Next, for six years I covered was in the 3000 mile (3001-3387 mi; 4829-5451 km) range. I first broke 3000 miles in 2014 and again in 2015. I was able to cover more than 3000 miles again from 2017 to the present. I started trail running in 2017. I was able to complete the Badger Mountain 50 mile race; it was slow and steady. Another 2017 challenge was finishing the Issy Alps 50k, that was far tougher than the Badger Mountain race for me.

In 2018, I tried twice to run 100 mile races: Badger Mountain 100 (69 miles) and Bryce Canyon 100 (81 miles). While I didn’t complete them, I learned much. I still think I may do a 100 mile distance,, however, my current thought would be to walk rather than run. From 2017 to the present, I have had some great hiking, fastpacking and backpacking adventures with my friends.

My favorite year was 2015. I achieved no major milestones in running, backpacking or hiking. What I did accomplish was to recover from surgery on my esophagus to treat achalasia, a rare disease that I have. Achalasia has been a challenge for me. There is no cure or much known about the disease. Thanks to the work of my medical team, lead by thoracic surgeon Dr. Brian Louie, I was able to return to a vigorous life. My view going forward after my January, 2015 surgery has been “carpe diem, quam minimum credula postero” (“Seize the day, put very little trust in the future.”) As an achalasia patient, I am grateful to be able to explore the world by covering as many miles as I can.

I had some low mile years. Why? For 2012 and 2013, the answer was full-time work got in the way of walking. I was able to retire from full-time work in September, 2013. I did some part-time work in 2014 and 2015 as well as attending college to learn biology, From 2016 to the present, I have been active in volunteer work at some non-profits but have much more time to spend outdoors.

My worst year was 2016. It wasn’t the lowest mile year but it was the most annoying. I kept injuring my right knee, then my right hip, then my left knee, then my right knee. I think there were two things that caused these problems. I was running a lot on hard surfaces ( I was training to run the Philadelphia Marathon with my brother). More important, the muscles of my right knee were much weaker than my left knee – which I figured out with the help of my doctor in December, 2016. So, after 2016 I minimized running on hard surfaces, started strength training and switched from cushioned shoes to zero drop trail running shoes. The important lesson for me: Avoid injuries if you want to cover miles.

Figure 1: Cumulative monthly miles for selected years 2012, and 2018 to 2021

Figure 1 illustrates how I’ve done over the last ten years. The bottom set of points are from 2012; my lowest mileage year. The top set of points are for 2020; my highest mileage year. There are three sets of data in a range in between the lowest and highest. These are years 2018, 2019, and 2020.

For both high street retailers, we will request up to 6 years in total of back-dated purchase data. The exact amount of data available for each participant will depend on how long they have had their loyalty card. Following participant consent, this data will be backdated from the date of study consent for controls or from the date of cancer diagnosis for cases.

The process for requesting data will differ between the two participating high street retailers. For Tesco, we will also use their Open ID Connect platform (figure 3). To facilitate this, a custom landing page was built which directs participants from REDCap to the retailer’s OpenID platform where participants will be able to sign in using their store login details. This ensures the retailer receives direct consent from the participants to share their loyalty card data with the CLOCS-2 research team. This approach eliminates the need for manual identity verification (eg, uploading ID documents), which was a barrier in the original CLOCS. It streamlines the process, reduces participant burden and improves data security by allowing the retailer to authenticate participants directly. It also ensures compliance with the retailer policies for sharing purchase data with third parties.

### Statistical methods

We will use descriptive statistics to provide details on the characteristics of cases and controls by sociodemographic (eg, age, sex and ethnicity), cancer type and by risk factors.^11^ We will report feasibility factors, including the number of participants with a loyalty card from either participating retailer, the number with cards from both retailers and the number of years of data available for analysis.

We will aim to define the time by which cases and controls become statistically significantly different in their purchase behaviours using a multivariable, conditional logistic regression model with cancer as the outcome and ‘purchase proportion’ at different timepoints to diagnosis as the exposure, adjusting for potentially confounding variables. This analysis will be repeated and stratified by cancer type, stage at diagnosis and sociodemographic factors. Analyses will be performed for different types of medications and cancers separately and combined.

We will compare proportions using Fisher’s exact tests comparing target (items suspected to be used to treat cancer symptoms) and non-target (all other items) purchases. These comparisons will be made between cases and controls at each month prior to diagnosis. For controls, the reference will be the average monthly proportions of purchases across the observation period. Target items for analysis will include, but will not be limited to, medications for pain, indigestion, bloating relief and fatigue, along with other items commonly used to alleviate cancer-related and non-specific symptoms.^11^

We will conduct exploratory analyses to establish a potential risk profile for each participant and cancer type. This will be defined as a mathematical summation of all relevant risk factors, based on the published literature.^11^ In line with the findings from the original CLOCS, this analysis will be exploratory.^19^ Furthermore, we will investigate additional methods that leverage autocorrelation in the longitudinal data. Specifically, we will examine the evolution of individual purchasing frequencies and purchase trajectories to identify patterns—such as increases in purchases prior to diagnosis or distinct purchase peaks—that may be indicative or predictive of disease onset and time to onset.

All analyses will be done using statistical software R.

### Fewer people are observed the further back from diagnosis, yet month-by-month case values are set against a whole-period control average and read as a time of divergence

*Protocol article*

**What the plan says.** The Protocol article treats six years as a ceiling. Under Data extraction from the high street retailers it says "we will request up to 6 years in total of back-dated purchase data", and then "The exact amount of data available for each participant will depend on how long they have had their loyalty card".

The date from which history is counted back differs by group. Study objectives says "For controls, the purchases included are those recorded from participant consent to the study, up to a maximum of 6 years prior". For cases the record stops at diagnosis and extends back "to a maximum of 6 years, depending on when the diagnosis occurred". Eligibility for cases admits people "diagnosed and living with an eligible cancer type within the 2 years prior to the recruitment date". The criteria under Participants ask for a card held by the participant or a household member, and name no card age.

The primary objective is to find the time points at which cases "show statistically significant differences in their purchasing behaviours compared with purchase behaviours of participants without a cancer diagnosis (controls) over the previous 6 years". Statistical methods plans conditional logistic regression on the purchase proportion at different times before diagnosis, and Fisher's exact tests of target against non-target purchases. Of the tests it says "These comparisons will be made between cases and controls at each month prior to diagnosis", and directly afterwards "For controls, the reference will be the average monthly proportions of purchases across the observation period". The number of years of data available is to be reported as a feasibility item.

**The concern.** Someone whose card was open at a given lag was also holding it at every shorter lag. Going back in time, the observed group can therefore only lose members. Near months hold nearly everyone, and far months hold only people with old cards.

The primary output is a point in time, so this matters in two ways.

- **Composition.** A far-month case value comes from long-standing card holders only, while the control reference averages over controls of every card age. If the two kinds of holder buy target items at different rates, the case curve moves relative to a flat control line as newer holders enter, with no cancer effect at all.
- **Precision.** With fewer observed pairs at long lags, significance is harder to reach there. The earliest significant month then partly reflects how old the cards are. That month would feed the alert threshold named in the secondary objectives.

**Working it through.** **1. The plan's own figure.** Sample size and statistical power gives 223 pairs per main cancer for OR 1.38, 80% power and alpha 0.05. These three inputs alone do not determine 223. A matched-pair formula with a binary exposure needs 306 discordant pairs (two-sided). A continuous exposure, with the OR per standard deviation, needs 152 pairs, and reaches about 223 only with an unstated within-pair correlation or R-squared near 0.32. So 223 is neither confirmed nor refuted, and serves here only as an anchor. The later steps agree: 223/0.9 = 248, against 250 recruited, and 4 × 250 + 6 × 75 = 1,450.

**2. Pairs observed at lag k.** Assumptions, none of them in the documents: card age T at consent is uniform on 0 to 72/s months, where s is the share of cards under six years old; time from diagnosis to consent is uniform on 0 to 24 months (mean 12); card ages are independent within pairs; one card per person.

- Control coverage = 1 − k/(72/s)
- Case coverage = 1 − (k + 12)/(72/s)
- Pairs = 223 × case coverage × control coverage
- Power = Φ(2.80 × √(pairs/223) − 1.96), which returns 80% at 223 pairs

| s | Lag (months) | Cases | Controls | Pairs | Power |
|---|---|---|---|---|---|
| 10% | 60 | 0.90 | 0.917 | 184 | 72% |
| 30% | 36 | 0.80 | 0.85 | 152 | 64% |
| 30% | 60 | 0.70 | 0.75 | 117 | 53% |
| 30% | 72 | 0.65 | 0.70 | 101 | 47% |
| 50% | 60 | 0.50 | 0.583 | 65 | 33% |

I want to write in the future about my daily tracking methods – many times the fact that I was behind my goal got me motivated to do more miles. What I do every single day is how I cover many miles in a year. Another useful topic is how walking has affected my health; in general it’s been very positive but I ought to write my lessons learned.

Let me close by thanking all my friends and family who have put in miles with me. I always enjoy the company; hopefully you do as well. Of course, sometimes I have an excessive number of words per mile! Well, I have to dash off now; got a few miles to cover today.

Which is the best place for hiking?

Me at the snout of Carbon Glacier, Mount Rainier, 2012

For me, it’s Mount Rainier National park, a large volcano of the Cascade volcano chain in North America. Why?

  1. I have been hiking here for 43 years, since I was a teenager. I have seen changes occur over the years: ice caves have closed, floods have occurred, roads have closed.
  2. My family and friends have had many great days on this mountain. I’ve never had anyone regret spending time here.
  3. Next, I have spent a good chunk of my life learning the flora, fauna, geology and ecology of this mountain region. There’s always something new to learn here.
  4. It’s also fairly easy for me to access. In fact, the local Cascade and Olympic mountains are why I live near Seattle, Washington.
  5. Exploring here is never boring. I have spent much of my time exploring the alpine areas above 2000 meters. There are also dense forests. fast moving rivers, lakes and many wonderful places. While not a mountaineer, I climbed the heavily glaciated 4392 meter summit in 2011.
  6. Finally, it’s just a place I love.

For each of us the answer’s going to be different. How would you answer this question?

PS – This was an answer I wrote on Quora, slightly edited, to this question:
https://www.quora.com/Which-is-the-best-place-for-hiking